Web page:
Several years ago, I never would have believed that embedded developers would use a tool like Visual Studio Code. Using a Microsoft product to develop embedded software seems ridiculous. Yet, I find myself using Visual Studio Code for development more than I use any other integrated development environment! In this post, I’ll share a little bit about Visual Studio Code and how you can use it to develop embedded software.
Introduction to Visual Studio Code
Visual Studio Code is a streamlined code editor with support for development operations like debugging, task running, and version control. It does not contain the more complex features or workflows developers find in an Eclipse-based IDE. However, the streamlined nature of Visual Studio Code makes it extremely flexible and easily used for many purposes.
Visual Studio Code is a text editor that is customized through extensions. For example, if you are working with C/C++, adding the C/C++ extension to Visual Studio Code can provide better IntelliSense. Adding the Doxygen extension makes it easy to generate code documentation.
In addition to text editing and the extension system, Visual Studio Code also includes quick access to a terminal. This allows developers to work within one environment and issue commands without having to bounce to other applications. I will often use the terminal to directly build my code, push changes to a Git repo, or load a Docker container and execute my CI/CD process.
Visual Studio Code Plug-ins for Embedded
Visual Studio Code provides a wide range of plug-ins that allows the environment to be used for embedded systems, mobile applications, and even Python development. Personally, it’s nice to have just a single environment to work from to do everything! However, if you don’t have the right plug-ins, it can definitely be difficult.
The plug-ins that you need are going to depend on what you want to accomplish. For example, if you are working with the ESP32, Visual Studio Code has several plug-ins that are extremely useful such as:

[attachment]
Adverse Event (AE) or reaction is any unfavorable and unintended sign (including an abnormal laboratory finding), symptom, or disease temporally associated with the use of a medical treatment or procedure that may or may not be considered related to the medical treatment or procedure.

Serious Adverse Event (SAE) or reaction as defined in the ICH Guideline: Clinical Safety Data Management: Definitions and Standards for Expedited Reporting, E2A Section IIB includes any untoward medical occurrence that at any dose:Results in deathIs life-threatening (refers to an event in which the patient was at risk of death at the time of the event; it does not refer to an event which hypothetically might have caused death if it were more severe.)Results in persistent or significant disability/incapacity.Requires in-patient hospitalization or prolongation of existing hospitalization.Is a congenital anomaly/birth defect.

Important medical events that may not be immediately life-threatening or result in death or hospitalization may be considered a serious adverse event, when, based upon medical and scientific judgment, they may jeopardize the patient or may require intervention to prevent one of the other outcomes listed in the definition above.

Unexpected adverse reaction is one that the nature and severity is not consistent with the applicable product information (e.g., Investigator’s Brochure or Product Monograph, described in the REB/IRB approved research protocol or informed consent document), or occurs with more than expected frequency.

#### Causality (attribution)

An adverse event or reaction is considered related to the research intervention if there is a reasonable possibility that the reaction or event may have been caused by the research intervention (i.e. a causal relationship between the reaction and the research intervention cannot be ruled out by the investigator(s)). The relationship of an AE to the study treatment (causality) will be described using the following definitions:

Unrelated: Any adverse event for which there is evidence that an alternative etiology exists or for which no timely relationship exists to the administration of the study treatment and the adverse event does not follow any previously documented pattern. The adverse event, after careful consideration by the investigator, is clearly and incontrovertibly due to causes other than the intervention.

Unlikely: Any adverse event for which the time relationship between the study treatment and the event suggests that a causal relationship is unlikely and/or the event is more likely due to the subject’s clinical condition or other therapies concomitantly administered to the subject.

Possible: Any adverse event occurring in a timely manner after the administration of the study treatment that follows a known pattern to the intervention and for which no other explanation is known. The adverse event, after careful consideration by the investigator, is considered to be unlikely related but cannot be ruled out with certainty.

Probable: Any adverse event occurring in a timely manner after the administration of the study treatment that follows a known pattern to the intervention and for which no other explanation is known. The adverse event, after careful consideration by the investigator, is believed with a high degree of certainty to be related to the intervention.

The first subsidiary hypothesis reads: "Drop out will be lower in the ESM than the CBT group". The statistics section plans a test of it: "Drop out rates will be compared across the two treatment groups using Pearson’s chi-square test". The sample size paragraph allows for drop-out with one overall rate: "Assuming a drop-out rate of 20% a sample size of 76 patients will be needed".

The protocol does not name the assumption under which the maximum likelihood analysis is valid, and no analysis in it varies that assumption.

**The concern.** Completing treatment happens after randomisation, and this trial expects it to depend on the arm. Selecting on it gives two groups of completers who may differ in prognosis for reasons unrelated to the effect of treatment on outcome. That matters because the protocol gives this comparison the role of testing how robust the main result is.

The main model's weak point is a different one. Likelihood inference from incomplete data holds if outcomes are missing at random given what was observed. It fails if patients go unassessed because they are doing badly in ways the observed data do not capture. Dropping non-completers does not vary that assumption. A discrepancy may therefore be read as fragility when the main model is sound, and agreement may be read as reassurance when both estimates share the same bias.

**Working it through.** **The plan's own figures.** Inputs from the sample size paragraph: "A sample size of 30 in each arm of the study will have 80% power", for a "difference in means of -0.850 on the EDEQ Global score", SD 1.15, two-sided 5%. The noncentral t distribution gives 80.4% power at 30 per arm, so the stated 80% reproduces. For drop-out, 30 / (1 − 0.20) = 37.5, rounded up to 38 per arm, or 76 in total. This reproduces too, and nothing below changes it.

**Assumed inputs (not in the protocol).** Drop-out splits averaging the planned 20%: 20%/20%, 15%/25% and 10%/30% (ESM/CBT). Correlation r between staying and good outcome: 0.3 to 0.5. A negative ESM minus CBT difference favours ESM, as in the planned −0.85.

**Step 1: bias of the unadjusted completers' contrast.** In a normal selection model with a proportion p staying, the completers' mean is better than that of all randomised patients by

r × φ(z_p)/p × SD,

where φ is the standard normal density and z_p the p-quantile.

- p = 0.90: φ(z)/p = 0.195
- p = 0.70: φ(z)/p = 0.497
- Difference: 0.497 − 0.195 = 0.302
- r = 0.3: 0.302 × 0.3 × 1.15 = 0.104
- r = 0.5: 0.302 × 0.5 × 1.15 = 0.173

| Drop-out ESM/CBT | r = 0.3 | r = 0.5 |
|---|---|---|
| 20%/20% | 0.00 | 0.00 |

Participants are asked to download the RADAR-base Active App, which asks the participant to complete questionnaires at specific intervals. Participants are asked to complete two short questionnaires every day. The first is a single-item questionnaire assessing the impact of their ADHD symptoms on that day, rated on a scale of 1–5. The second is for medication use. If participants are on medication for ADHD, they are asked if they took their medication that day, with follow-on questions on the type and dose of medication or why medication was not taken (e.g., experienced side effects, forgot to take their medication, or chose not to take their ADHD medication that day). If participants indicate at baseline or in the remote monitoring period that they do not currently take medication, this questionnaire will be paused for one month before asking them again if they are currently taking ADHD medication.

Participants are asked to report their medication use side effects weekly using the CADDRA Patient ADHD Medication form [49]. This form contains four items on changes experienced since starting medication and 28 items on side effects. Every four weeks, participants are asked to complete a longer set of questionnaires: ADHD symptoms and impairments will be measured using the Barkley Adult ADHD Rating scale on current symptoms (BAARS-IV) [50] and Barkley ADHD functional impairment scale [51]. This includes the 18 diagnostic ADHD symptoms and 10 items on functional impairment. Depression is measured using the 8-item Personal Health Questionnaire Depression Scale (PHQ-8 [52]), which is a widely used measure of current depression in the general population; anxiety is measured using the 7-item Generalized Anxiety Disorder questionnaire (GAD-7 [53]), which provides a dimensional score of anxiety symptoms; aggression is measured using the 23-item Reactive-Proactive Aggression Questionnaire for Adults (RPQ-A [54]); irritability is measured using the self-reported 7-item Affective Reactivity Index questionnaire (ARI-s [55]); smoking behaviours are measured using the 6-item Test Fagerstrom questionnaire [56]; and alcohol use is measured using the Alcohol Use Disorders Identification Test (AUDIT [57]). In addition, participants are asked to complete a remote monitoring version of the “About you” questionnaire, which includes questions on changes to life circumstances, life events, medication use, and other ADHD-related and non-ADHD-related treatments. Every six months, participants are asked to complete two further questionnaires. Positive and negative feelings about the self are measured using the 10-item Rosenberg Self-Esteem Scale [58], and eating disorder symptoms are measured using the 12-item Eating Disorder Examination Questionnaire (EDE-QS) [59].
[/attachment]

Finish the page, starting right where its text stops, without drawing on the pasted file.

- CMake Tools
These plug-ins simplify the setup for the ESP32 toolchain. In addition, developers have access to commands that can be quickly executed in the terminal without having to remember the commands. I often use the component create and the build/deploy/monitor shortcuts.
Several other plug-ins that I have found to be helpful include:
Debugging from Visual Studio Code
I know that one question developers have is how can I debug my code from Visual Studio Code. There are several ways to debug depending on the tools that you are using.
One option for debugging is to simply use the terminal to print messages into the terminal. I often do this when I’m working with ESP32 parts. (I know that I can set up my debug tools, but I often don’t require them).
Another option, and one that I use when I’m using my SEGGER J-Link Ultra+, is to use the Cortex-Debug plug-in. This plug-in adds debug support for ARM Cortex-M processors! (SEGGER has a nice Wiki here on how to set up and run the debugger).
Once the plug-in is installed, you can simply press F5 or select Start Debugging from the Debug menu! The debug session is then just like every other IDE.
Visual Studio Code Conclusions
Visual Studio Code is an interesting and flexible development tool for embedded software developers. It’s easy to use and has a wide range of extensions to get developers up and running. The tool is cross-platform, which makes it easy to develop a standard dev process whether a developer is using macOS, Linux, or Windows.
In future posts, we will explore a little bit more about this tool and how it is being used in modern development processes.
You can also use plaformio. Supports a lot of different MCUs out the box and allows you to code them from the same IDE… No need to have different variants of Eclipse installed
True. There definitely are other options out there.
The question though, in 5 years, will those other options still be here? What about 10, or 15? Or will they have been bought, gone out of business, or otherwise be unrecognizable?
For flexibility and long-term support, I don’t think anyone can go wrong with Visual Studio Code. After all, I was using the original Visual Studio when I was a freshman in high school nearly 25 years ago and it’s still here! (And I’ve only in the last year started to use VSC after waiting to see the adoption rates).
At the end of the day, it’s up to the teams need, perceived value, and maintenance needs.